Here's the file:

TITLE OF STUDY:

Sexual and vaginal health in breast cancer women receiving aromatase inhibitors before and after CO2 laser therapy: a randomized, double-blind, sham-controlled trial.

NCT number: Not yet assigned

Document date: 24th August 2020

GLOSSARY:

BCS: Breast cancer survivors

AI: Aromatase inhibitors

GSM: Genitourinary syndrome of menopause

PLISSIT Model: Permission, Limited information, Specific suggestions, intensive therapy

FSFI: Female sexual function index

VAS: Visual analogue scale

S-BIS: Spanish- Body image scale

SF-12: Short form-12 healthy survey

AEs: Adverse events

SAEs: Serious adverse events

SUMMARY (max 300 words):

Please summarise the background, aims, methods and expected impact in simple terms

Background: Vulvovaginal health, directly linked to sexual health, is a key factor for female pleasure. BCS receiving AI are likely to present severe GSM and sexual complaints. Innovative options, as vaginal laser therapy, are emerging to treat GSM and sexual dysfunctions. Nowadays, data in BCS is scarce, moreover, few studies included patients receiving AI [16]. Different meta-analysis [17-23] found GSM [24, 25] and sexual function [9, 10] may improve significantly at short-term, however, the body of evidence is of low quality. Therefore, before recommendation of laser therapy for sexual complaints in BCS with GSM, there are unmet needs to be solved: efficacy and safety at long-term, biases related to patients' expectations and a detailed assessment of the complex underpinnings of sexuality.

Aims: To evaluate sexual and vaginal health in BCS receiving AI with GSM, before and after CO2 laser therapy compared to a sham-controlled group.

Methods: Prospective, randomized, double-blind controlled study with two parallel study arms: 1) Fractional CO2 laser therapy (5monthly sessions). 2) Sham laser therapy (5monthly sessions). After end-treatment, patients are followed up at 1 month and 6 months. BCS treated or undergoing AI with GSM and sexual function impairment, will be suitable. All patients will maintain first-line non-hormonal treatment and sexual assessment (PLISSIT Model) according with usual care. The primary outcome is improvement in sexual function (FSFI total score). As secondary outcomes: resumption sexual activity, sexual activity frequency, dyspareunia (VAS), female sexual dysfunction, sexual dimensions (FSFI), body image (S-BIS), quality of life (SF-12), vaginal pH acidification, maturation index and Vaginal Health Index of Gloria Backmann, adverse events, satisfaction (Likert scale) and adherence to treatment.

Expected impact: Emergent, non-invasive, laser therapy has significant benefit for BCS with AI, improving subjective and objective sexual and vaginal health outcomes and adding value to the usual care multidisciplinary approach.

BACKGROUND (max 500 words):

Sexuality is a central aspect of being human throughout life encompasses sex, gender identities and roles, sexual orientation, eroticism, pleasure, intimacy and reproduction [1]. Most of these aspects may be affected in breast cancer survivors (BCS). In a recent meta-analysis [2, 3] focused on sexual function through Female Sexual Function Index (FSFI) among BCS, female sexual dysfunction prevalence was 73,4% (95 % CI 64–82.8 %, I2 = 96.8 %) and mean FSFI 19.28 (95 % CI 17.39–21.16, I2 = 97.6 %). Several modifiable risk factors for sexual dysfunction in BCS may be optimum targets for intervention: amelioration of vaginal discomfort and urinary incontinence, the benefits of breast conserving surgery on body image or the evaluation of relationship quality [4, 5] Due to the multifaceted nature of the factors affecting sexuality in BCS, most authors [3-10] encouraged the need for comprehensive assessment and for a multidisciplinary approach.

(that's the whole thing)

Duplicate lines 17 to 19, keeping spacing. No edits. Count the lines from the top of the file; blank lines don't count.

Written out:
Please summarise the background, aims, methods and expected impact in simple terms

Background: Vulvovaginal health, directly linked to sexual health, is a key factor for female pleasure. BCS receiving AI are likely to present severe GSM and sexual complaints. Innovative options, as vaginal laser therapy, are emerging to treat GSM and sexual dysfunctions. Nowadays, data in BCS is scarce, moreover, few studies included patients receiving AI [16]. Different meta-analysis [17-23] found GSM [24, 25] and sexual function [9, 10] may improve significantly at short-term, however, the body of evidence is of low quality. Therefore, before recommendation of laser therapy for sexual complaints in BCS with GSM, there are unmet needs to be solved: efficacy and safety at long-term, biases related to patients' expectations and a detailed assessment of the complex underpinnings of sexuality.

Aims: To evaluate sexual and vaginal health in BCS receiving AI with GSM, before and after CO2 laser therapy compared to a sham-controlled group.